The dining room table is an integral part of Thanksgiving. It’s the place we gather around with our dearest friends and family members, coming together to eat delicious food, make each other laugh, share the joys of love, and be thankful for all that we’ve been blessed with. And what better a way to complement all of the happiness that exists around that table than with a gorgeous centerpiece? Over the weekend I attended a centerpiece workshop at Terrain. It was really casual – more of a “let’s get together and create centerpieces alongside one another” type of thing than a step-by-step “here’s how you make a centerpiece” – and that’s just what I loved about it. I’m so pleased with how mine came out. Here’s how I made it!
I first chose my vessel and plants. For the vessel, I chose a circular tin-looking container. I loved the size, shape, and all the different subtle colors. For plants, I went with English ivy, exotic star amaryllis, Norfolk pine, and asparagus fern. I’m not sure what those little white flowers are in the photo below – I actually decided to omit them once I started arranging all the greens in the vessel.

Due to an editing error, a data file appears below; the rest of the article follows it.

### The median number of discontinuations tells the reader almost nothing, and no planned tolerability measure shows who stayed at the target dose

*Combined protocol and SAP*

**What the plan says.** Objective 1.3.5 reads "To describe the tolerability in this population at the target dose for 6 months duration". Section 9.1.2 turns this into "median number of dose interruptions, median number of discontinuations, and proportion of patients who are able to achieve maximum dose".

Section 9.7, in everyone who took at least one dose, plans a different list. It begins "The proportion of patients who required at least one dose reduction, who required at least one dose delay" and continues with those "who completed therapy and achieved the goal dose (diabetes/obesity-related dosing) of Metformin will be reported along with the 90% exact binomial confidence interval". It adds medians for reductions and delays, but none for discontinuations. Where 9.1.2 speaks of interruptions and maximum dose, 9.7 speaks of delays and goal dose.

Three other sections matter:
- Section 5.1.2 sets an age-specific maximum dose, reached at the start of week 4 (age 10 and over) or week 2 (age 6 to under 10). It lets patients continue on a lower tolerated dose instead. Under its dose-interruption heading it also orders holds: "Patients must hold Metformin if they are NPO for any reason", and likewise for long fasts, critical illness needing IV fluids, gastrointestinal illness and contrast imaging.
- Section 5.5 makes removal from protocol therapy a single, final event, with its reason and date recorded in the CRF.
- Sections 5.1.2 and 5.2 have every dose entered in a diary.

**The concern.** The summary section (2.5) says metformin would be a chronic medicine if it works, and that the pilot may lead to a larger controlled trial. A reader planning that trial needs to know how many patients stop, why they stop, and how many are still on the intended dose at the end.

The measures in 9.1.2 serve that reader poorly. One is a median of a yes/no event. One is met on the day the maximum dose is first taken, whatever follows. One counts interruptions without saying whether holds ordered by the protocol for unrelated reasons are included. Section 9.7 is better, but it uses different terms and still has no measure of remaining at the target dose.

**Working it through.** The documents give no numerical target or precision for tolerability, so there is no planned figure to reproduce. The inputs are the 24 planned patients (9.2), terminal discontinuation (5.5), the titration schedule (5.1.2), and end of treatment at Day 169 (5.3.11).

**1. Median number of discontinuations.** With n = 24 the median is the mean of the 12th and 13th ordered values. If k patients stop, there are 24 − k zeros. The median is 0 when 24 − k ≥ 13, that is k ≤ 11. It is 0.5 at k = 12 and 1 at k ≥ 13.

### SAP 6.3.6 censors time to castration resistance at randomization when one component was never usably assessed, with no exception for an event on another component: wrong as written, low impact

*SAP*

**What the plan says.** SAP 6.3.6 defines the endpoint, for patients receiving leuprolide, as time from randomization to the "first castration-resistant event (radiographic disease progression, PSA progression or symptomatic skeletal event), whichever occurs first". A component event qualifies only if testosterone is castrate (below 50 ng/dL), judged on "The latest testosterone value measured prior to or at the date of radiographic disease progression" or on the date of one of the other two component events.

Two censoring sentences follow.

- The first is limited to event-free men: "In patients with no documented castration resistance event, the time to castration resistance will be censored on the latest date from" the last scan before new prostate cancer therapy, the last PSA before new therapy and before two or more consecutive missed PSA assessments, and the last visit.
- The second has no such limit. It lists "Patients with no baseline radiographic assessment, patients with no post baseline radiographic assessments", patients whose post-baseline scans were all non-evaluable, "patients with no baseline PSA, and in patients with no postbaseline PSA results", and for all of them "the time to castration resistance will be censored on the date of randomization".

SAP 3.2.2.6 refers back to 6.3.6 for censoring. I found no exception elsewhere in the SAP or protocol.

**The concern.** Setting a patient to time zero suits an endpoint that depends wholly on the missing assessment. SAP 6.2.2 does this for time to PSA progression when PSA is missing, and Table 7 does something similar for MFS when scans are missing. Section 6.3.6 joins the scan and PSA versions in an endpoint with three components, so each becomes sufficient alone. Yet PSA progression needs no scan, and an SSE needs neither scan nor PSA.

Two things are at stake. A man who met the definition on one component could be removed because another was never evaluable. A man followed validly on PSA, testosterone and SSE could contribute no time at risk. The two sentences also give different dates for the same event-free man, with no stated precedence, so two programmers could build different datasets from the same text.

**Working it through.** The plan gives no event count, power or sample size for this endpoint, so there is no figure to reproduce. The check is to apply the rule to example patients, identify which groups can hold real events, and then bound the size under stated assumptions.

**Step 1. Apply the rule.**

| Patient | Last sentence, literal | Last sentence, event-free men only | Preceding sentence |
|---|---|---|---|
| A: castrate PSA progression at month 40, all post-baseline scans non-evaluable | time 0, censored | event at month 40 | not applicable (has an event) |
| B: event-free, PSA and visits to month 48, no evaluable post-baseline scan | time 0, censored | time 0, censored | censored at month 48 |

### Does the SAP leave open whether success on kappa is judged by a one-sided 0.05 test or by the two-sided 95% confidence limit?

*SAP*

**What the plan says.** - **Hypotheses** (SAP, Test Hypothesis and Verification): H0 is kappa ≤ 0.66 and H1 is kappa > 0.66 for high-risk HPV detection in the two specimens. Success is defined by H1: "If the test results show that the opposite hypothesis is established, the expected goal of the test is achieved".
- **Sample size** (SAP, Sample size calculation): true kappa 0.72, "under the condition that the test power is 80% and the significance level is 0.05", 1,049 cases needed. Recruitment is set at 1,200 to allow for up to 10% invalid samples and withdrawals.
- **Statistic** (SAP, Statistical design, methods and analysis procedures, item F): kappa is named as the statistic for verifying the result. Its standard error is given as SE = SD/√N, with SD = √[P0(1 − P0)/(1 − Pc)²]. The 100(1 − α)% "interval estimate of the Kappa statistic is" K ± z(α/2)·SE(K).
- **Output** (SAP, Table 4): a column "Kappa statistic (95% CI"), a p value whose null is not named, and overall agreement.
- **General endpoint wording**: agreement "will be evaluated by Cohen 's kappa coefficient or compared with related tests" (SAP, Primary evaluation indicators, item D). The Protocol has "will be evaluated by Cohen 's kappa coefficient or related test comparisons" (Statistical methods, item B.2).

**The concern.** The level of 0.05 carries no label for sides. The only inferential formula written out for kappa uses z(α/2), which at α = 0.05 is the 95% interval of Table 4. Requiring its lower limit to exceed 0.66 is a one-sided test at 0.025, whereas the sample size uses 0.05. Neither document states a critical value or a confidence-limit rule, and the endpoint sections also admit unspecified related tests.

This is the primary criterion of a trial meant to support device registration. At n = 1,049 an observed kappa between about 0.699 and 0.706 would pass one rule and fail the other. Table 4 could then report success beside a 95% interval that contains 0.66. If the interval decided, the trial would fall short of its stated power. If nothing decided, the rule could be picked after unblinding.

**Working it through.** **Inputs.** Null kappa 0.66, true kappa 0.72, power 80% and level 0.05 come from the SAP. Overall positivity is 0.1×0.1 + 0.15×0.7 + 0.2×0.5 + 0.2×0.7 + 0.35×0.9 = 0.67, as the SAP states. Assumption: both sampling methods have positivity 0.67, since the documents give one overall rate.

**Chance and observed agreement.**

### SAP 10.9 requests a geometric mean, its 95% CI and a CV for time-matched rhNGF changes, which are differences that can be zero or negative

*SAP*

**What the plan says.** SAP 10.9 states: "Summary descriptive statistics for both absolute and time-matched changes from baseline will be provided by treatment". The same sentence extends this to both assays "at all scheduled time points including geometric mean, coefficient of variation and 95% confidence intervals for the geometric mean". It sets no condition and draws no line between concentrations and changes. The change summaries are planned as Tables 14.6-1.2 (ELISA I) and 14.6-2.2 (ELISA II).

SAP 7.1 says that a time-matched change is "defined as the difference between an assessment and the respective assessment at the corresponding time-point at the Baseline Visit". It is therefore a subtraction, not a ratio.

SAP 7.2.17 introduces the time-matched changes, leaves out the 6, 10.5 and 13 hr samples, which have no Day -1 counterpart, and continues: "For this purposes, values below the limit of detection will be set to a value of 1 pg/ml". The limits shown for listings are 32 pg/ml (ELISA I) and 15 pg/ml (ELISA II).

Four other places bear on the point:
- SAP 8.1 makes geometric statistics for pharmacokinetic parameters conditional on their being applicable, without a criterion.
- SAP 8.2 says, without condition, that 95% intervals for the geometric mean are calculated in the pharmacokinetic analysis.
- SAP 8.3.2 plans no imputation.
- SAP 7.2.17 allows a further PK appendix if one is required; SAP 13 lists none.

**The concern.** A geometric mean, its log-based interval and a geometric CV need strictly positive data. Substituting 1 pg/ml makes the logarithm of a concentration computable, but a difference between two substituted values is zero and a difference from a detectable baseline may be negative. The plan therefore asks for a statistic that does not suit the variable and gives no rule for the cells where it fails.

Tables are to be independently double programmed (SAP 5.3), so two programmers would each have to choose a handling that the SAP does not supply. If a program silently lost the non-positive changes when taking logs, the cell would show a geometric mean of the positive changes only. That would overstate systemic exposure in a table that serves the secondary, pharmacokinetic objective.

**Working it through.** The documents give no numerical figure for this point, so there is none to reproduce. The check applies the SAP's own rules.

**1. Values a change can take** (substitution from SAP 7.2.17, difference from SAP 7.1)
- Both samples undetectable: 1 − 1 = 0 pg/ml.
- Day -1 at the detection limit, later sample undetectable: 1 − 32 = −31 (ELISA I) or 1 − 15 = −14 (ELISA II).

I filled my vessel with an inch or two of drainage material – this particular material is new to Terrain and feels very light, almost like a pumice stone. I then added a bunch of soil – you can add as much or little as you like, depending on how high you want the surface of your centerpiece.
The first plant I added was an exotic star amaryllis bulb, 1/3 of which was placed beneath the soil. It hasn’t bloomed into its orchid-like flower yet, but I really love the look of the bulb as-is!
I then added the other greens, playing around with the positioning until everything felt right as a whole.
I placed a birch candle holder about ½ inch into the soil and then added sheet moss on top of everything, covering any visible soil. I have such a crush on moss these days. It just looks so earthy and beautiful.
During the workshop, I overheard someone say “The hardest part is knowing when to stop.” I find this to be true with almost every decorating project! I finished my centerpiece off with some twigs and pine cones, and then took a step back. As much as I would have loved to keep adding, it felt done, so I knew I had to leave it be!
What plants would you include in a Thanksgiving centerpiece like this?
More home decor ideas from the BLDG 25 Blog.
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